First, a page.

the case settled or went to trial plus an additional 10% if the case was appealed. The agreement made no reference to compensating Lyons for its apparently significant role in the case. When Galanis met with Truitt to obtain Brown's file, Truitt explained to Galanis that his firm had taken the case under the 1/3 contingent fee arrangement provided in the written agreement between Brown and her first lawyer.
    Approximately four months after Galanis assumed the case, Brown was successful at trial and a jury awarded her $250,000. The case was then settled for $200,000. Shortly after settlement, Lyons sent Galanis an itemized list of its hours worked and expenses incurred on Brown's case, but requested no specific fee. Galanis communicated with Brown and Lyons on several occasions. Ultimately, Brown (through Galanis) offered Lyons $4,000 to settle the fee dispute and Lyons requested 1/3 of 1/3 of the recovery or $22,200. The parties could not reach an agreement.
    Nearly two years after its first demand for payment, Lyons filed a complaint for declaratory judgment against Brown requesting that the trial court determine Brown's obligations under the two contingent fee agreements. Brown filed a cross-claim against Galanis asserting that Galanis, not Brown, was responsible for any fee owing to Lyons. Galanis filed a motion for summary judgment as to his exposure for Lyons's fees. The trial court held that Lyons was entitled to a reasonable fee, which was determined to be “commensurate with the hourly rate charged by an attorney in a similar case,” and that Galanis was responsible for paying that fee.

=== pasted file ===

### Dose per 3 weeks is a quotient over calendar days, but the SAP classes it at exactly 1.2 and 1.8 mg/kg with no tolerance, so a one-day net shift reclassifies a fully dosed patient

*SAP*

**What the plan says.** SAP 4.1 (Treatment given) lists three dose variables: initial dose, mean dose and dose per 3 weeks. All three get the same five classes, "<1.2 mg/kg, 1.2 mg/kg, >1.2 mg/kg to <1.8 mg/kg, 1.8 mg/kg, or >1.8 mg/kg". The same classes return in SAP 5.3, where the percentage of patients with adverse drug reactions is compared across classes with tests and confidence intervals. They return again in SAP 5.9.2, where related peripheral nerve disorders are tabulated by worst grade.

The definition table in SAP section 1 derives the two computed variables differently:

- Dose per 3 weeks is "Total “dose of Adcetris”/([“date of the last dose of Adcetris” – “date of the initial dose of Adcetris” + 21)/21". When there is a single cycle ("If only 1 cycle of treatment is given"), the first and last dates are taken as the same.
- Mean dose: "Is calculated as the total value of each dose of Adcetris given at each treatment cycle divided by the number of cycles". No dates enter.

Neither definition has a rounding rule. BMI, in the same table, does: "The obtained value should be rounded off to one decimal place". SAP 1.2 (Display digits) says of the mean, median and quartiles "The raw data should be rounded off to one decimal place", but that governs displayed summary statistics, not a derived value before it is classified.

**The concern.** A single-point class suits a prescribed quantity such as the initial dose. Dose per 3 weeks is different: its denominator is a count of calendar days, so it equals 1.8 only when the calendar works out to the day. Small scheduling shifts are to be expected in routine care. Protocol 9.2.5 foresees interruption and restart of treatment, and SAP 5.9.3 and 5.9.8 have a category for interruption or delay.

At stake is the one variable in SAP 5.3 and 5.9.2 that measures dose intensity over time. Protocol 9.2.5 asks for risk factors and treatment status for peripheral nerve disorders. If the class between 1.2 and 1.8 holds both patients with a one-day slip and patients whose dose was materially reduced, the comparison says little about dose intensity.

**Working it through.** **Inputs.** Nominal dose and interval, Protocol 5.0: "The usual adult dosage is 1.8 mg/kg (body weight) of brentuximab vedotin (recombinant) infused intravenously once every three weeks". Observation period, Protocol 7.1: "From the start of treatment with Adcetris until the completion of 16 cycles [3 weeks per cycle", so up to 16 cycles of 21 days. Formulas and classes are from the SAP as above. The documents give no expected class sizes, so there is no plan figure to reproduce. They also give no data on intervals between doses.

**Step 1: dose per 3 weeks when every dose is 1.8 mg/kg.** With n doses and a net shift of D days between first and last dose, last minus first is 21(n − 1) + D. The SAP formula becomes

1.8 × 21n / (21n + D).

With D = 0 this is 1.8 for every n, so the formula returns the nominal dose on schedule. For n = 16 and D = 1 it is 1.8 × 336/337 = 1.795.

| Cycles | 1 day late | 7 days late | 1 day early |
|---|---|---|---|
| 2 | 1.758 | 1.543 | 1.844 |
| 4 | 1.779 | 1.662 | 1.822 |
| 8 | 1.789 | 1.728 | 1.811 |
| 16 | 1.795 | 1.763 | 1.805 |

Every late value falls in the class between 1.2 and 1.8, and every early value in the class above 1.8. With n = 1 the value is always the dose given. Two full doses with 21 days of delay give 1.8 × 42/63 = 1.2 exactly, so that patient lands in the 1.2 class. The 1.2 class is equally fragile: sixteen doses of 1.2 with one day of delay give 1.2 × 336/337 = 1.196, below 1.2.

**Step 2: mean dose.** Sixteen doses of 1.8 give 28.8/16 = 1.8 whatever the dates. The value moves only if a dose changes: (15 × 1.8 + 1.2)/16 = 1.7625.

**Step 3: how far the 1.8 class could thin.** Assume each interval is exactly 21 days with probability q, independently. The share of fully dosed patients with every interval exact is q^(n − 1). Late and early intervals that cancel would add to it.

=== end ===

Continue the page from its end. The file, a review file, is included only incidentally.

Galanis appealed the trial court's holding that he was responsible for paying the fee

and Lyons appealed the trial court's ruling on the reasonable value of its services. The Court of Appeals affirmed the trial court, holding that (1) under quantum meruit Lyons is entitled to the reasonable value of its services rendered and (2) Galanis is responsible for paying the Lyons's fees because holding Brown responsible for both would chill her right to discharge her lawyer. It affirmed without discussion the trial court's ruling that Lyons's fee should be “commensurate with” a standard hourly rate. Galanis v. Lyons & Truitt, 698 N.E.2d 368 (Ind. Ct. App. 1998). We granted Galanis' petition to transfer.